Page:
Memories and nightmares are experienced as distressing and intrusive, in addition to being recurring and involuntary.. These only make it harder to forget the event; and unpleasant emotions and, consequently, psychological discomfort are maintained and accentuated. Imagine what it must be like to not be able to get one of the worst moments of your life out of your head.

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3. Dissociation

People who suffer trauma tend to dissociate, that is, to disconnect from reality. This phenomenon is related to the previous symptom, and is that when we are entangled in our thoughts or memories, and we lose track of what is happening around us, we are already dissociating. However, in some extreme cases a more serious step is taken, since some are not able to distinguish if the memory is real life, or they are just reliving it in their head.

Dissociation is associated with a certain amount of memory loss. Actually, it makes sense, since dissociation implies not paying attention to our environment. If we do not pay attention to it, we cannot register it among our memories, because we have the information or we have it incomplete. This type of amnesia is called dissociative amnesia, and it can become a serious problem if we dissociate very often or at moments of vital importance.

Likewise, it may happen that the person has amnesia about the traumatic event, and is only able to know about the event because they have been told about it or because it appears to them through nightmares. Sometimes, the mind decides to cut corners when it suffers so much, and it makes it difficult to access certain memories in extreme cases.

4. Cognitive alterations

When it affects a situation as much as a trauma, thoughts and mental schemes are completely altered. These people may begin to extrapolate the feared event to innocuous situations, that is, begin to see dangers where there are none, interpret situations in a catastrophic way and have a paranoid attitude about the intentions of others.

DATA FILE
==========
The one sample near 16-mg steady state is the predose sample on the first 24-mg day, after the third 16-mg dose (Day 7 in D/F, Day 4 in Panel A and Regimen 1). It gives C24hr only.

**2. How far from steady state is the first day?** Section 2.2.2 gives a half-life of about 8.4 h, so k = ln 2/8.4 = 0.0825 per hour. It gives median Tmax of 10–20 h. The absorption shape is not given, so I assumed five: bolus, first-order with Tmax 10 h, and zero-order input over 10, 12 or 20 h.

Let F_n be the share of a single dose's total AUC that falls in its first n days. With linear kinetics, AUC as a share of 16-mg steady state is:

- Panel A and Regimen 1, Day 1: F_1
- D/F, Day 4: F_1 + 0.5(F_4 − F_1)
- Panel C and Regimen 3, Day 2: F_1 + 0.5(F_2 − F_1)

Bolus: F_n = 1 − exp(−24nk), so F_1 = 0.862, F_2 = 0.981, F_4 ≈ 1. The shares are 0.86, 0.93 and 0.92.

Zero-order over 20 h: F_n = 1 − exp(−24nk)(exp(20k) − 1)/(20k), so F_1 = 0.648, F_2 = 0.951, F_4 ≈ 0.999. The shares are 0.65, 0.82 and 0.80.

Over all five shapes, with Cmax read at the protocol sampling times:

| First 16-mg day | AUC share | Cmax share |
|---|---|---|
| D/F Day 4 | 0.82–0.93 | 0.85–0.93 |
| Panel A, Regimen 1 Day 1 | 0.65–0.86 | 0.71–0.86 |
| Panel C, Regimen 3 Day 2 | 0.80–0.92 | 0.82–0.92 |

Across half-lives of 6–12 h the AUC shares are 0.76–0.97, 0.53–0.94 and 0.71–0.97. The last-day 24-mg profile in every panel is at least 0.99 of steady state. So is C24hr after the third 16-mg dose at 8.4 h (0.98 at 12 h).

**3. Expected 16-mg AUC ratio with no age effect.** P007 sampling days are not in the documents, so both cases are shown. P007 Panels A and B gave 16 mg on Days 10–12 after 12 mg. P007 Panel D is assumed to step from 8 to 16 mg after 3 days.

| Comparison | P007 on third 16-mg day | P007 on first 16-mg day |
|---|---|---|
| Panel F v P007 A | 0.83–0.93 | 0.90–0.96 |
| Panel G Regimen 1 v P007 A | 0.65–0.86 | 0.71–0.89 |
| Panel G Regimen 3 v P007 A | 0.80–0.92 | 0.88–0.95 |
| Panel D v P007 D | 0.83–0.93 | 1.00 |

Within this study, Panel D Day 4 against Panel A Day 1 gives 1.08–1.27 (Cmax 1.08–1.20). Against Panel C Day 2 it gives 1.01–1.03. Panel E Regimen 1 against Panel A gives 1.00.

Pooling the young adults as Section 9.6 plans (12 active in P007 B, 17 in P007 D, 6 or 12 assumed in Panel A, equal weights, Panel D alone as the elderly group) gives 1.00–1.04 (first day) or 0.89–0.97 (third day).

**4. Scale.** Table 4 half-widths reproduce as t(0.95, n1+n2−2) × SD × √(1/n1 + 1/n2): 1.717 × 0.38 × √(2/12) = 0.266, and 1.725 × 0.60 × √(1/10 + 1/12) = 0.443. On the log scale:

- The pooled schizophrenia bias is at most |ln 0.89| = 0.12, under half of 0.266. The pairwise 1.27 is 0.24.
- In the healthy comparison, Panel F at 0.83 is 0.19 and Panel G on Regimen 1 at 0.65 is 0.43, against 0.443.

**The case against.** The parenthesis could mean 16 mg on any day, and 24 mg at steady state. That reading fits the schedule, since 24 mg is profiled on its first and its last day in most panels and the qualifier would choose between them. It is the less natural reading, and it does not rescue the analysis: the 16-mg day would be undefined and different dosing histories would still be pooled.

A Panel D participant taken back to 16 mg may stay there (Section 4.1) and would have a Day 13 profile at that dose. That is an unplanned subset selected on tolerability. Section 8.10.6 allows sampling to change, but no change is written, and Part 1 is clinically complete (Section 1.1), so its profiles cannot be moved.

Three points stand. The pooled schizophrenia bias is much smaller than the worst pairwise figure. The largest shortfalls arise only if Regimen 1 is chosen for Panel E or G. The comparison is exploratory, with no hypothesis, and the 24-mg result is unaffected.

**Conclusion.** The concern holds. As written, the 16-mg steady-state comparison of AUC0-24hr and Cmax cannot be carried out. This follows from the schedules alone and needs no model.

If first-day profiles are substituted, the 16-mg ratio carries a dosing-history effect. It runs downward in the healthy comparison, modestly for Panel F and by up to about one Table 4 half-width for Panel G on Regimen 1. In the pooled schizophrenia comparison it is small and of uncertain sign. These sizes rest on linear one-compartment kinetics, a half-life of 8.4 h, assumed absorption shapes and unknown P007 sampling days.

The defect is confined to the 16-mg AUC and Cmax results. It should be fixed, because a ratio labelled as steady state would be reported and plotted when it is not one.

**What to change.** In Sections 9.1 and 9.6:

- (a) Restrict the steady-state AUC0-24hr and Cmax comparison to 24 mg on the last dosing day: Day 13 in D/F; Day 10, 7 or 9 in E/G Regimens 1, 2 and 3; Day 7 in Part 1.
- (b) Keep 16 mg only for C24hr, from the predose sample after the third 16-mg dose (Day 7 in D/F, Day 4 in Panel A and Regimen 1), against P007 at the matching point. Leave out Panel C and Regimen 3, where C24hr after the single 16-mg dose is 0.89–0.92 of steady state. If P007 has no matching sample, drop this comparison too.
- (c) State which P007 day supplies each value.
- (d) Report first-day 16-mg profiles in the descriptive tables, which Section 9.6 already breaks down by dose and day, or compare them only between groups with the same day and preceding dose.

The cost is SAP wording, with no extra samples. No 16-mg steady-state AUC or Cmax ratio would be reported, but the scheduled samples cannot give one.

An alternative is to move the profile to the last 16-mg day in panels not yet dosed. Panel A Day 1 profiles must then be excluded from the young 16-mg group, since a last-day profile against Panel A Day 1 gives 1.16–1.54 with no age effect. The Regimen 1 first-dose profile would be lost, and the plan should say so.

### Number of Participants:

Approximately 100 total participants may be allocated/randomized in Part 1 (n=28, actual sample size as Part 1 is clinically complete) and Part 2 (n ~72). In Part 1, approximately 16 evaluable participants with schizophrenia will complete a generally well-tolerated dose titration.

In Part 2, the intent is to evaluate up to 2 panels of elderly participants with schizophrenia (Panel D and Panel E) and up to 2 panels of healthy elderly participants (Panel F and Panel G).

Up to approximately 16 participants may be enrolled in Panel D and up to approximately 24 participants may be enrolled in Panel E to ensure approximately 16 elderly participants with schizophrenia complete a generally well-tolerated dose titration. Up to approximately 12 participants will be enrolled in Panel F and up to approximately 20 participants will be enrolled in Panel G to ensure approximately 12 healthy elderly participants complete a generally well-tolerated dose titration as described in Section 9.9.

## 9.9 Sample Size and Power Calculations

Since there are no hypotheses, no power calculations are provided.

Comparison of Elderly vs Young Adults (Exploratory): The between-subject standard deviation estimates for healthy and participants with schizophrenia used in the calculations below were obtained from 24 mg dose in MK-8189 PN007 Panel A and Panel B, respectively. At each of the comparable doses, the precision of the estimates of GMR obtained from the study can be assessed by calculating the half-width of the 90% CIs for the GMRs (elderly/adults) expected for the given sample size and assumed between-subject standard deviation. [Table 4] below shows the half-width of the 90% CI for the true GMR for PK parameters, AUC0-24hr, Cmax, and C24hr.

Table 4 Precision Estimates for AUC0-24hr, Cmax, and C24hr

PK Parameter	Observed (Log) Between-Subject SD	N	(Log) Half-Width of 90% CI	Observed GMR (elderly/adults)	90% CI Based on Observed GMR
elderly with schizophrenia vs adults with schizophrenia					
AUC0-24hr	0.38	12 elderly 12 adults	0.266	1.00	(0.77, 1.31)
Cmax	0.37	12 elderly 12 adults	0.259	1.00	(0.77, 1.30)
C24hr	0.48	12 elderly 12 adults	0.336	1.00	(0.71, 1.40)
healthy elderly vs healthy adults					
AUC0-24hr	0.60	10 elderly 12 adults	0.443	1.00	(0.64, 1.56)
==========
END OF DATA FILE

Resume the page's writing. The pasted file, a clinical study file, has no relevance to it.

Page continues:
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Even after experiencing the traumatic situation over and over again, the memory begins to distort little by little, as if it were a game of broken telephone.. Ultimately, they may begin to think that the traumatic event is their fault or that of those close to them, with the emotions of guilt, shame or resentment that this can entail.

5. Avoidance of things related to trauma

The fear and anxiety associated with suffering a trauma leads the person to avoid anything that they believe may resemble or be related to the trauma, or situations in which they believe the tragedy will occur again. This includes two types of avoidance.

The first is, let’s say, external, in which we avoid situations in which we believe that the tragedy is going to happen again, or in which there are elements, people, places or conversations that can remind us of the trauma. This can condition the person’s life, because they can stop visiting places or people that were integrated into their life, even if they have no causal relationship with the traumatic event..

The second avoidance is internal, since the person will try to suppress their emotions, thoughts and distressing memories associated with the trauma. This is really impossible, because we cannot control our emotions and thoughts, which will only lead to frustration for the traumatized person.

That is why it is important to go to therapy, because a mental health professional will be able to help you manage your emotions and thoughts in a healthier way.so that it does not cause them so much discomfort or prevent them from their normal functioning.